He became the Technical Assistant to the Group Executive Director (GED), Downstream, in 1988, and Head, Engineering and Technical Services Department (ETSD) of the Kaduna Refinery and Petrochemicals Company in 1991. That same year, Oniwon was made Head, New Business Development, Corporate Planning and Development Division; a post he held until his appointment as Head, ETSD at the Port Harcourt Refinery from 1993 to 1999.

Between 1999 and 2000, Oniwon was General Manager, Information System, Engineering and Technology Directorate; before moving on to work as Senior Technical Assistant to the GMD and General Manager (GM), Information Systems Department, at the GMD’s office.

Months afterwards, he was appointed the Managing Director of the Pipelines and Products Marketing Company (PPMC), a subsidiary of the NNPC. From there, he moved to the Eleme Petrochemicals Company Limited as Managing Director (MD) and was there from 2003 to 2009.

Shortly before his new appointment as GMD, Oniwon was the Group Executive Director (GED), Refining and Petro-chemicals, and the most senior group executive director (GED) in the NNPC.

Oniwon who is a fellow of the Nigerian Society of Chemical Engineers (FNSChE), holds a BSc (Hons) in Chemistry from the Ahmadu Bello University, Zaria. He also has a Diploma in Business Management from the Harvard University, United States and a Diploma in Petroleum Management from Oxford University, United Kingdom.


Oniwon’s appointment was announced through a directive by Jonathan to the Minister of Finance, Mr. Olusegun Aganga to have the NNPC probed. But what will the ordered probe achieve?

NNPC has been probed severally, mostly by the National Assembly, since 1999 when the current civilian administration came to be. To say that there have been probes or at least, a threat of it in every of the last 11 years is to state the fact modestly. All past GMDs and numerous government officials have recently been called to face the National Assembly over how they handled funds while in office.

The Federal Government instituted a probe into the NNPC in 2008 and placed embargo on the release of funds to the organisation. Odein Ajumogobia who was the Minister of State for Energy (Petroleum) at the time, said NNPC’s predicament arose from its not receiving subsidy payments over the years amounting to about N78 billion.

“The president simply sought independent verification of the amounts claimed by NNPC,” the minister explained.  

Exactly a year ago, the Federal Government said it was probing the NNPC over the subsidy it paid itself on refined petroleum products imported into the country. And now, the probe ordered by Mr President.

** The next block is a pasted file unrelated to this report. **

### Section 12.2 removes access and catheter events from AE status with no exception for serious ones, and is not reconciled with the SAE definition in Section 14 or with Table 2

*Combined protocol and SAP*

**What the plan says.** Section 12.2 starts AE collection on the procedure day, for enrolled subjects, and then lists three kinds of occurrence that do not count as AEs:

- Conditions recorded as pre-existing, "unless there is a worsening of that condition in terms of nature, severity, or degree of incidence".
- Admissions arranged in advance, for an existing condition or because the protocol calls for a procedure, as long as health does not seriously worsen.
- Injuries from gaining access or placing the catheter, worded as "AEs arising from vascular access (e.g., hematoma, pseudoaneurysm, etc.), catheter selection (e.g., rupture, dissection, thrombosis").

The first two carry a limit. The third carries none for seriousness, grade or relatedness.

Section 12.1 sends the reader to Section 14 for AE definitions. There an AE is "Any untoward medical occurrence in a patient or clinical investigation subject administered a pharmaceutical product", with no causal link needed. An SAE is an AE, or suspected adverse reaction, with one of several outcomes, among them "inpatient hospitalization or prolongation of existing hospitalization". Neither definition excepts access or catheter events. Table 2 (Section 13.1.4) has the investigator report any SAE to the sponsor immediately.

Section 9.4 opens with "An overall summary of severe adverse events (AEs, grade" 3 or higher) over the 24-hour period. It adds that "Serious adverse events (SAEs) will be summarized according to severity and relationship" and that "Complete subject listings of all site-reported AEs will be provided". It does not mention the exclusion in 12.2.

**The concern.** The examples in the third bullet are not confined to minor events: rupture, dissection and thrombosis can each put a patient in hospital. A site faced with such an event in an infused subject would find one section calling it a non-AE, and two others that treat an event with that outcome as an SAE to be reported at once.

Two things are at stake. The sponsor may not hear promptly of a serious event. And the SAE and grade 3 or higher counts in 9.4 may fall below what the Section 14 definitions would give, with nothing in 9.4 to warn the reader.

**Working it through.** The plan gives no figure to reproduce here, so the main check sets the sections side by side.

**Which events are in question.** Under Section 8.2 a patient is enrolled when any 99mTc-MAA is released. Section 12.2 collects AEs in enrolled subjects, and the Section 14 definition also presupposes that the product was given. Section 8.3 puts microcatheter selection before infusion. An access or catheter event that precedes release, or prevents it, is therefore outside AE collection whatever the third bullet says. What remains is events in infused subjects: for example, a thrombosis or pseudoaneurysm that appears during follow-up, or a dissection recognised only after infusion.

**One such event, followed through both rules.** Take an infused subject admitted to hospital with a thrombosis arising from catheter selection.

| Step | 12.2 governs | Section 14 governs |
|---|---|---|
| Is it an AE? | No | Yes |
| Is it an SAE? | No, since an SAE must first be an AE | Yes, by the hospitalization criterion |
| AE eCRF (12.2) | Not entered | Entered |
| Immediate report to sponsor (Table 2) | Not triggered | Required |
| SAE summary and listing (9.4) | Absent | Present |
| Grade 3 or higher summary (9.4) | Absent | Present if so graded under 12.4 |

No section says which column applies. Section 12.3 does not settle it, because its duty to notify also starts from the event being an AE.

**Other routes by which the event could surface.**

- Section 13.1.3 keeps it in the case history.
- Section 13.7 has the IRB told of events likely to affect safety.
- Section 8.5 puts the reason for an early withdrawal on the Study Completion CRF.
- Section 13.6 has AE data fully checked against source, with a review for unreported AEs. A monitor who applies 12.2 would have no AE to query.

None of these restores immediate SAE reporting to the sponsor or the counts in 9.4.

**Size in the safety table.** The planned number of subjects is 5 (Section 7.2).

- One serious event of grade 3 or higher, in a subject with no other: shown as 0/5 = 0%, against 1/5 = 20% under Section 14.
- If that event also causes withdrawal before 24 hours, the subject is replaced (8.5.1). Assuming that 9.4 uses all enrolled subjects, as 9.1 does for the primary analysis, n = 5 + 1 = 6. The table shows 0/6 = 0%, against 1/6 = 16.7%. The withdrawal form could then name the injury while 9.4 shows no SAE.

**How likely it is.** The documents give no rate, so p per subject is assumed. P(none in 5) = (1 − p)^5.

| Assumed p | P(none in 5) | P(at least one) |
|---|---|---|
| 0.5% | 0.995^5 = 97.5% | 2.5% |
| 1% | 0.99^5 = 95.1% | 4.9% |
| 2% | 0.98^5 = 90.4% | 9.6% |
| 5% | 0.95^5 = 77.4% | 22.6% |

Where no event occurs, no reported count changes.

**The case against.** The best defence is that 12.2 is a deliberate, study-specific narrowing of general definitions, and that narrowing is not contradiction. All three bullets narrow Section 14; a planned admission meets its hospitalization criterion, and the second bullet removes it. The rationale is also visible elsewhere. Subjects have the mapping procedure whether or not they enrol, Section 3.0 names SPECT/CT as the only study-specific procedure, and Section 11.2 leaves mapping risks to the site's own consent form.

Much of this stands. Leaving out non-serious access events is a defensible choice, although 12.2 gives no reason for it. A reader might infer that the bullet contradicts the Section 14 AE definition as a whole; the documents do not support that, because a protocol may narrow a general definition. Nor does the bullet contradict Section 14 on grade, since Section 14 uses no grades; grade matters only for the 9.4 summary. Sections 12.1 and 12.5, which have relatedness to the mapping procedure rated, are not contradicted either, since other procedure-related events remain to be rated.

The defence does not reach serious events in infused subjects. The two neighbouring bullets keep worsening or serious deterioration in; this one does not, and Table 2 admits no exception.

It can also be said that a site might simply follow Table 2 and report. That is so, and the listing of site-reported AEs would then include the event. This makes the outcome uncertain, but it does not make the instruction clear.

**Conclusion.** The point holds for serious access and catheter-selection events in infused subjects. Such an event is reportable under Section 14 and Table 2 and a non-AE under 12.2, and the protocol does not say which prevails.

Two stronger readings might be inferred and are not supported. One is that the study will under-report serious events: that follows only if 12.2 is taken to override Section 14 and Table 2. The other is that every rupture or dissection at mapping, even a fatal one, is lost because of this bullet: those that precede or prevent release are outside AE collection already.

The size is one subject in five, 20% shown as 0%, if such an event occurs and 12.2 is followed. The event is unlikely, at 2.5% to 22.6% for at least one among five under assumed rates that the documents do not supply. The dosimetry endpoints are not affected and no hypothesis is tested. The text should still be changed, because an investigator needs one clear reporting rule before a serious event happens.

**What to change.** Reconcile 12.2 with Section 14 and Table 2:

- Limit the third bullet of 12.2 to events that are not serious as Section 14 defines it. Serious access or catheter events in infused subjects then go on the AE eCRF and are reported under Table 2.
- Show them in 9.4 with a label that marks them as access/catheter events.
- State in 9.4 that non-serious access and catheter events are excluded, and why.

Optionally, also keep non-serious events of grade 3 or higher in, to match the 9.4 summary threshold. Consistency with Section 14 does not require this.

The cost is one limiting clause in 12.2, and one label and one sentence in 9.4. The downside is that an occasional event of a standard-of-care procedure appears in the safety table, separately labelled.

Curiously, none of the probes before now has produced any result that could show the fire in the smoke that has so often prompted the probes. People are in fact beginning to feel that the innumerable probes have only always become a payoff from individuals being probed into the pockets of those who have taken charge of the probes.


Oil was discovered in Nigeria in 1956 at Oloibiri in today’s Bayelsa State. The Shell-BP which was the sole concessionaire and made the discovery, brought on stream its first oil field in 1958. It was producing 5,100 barrels per day and made its first oil shipment from Nigeria that year. After 1960, exploration rights in onshore and offshore areas adjoining the Niger Delta were extended to other foreign companies.

Nigeria joined the Organisation of Petroleum Exporting Countries (OPEC) in 1971. In 1977, it established the Nigerian National Petroleum Company (NNPC), a state-owned business concern from the beginning which is a major player in both the upstream and downstream oil sectors.  

NNPC has operational interests in exploration, refining, petrochemicals and products transportation and marketing. It constructed refineries in Warri, Kaduna and Port Harcourt within 11 years (between 1978 and 1989), and took over the 35,000-barrel Shell Refinery established in Port Harcourt in 1965.

In 1988, NNPC was commercialised into 12 strategic business units covering exploration and production, gas development, refining, distribution, petrochemicals, engineering, and commercial investments.

The subsidiary companies include: the National Petroleum Investment Management Services (NAPIMS), the Nigerian Petroleum Development Company (NPDC), the Nigerian Gas Company (NGC), the Products and Pipelines Marketing Company (PPMC), and the Integrated Data Services Limited (IDSL).

Others are Nigerian LNG Limited (NLNG), the National Engineering and Technical Company Limited (NETCO), the Hydrocarbon Services Nigeria Limited (HYSON), the Warri Refinery and Petrochemical Co. Limited (WRPC), the Kaduna Refinery and Petrochemical Co. Limited (KRPC), the Port Harcourt Refining Co. Limited (PHRC), and the Eleme Petrochemicals Co. Limited (EPCL).

The industry is regulated by the Department of Petroleum Resources (DPR), a section within the Ministry of Petroleum Resources which ensures compliance with industry regulations; processes, applications for licenses, leases and permits; as well as establishes and enforces environmental regulations.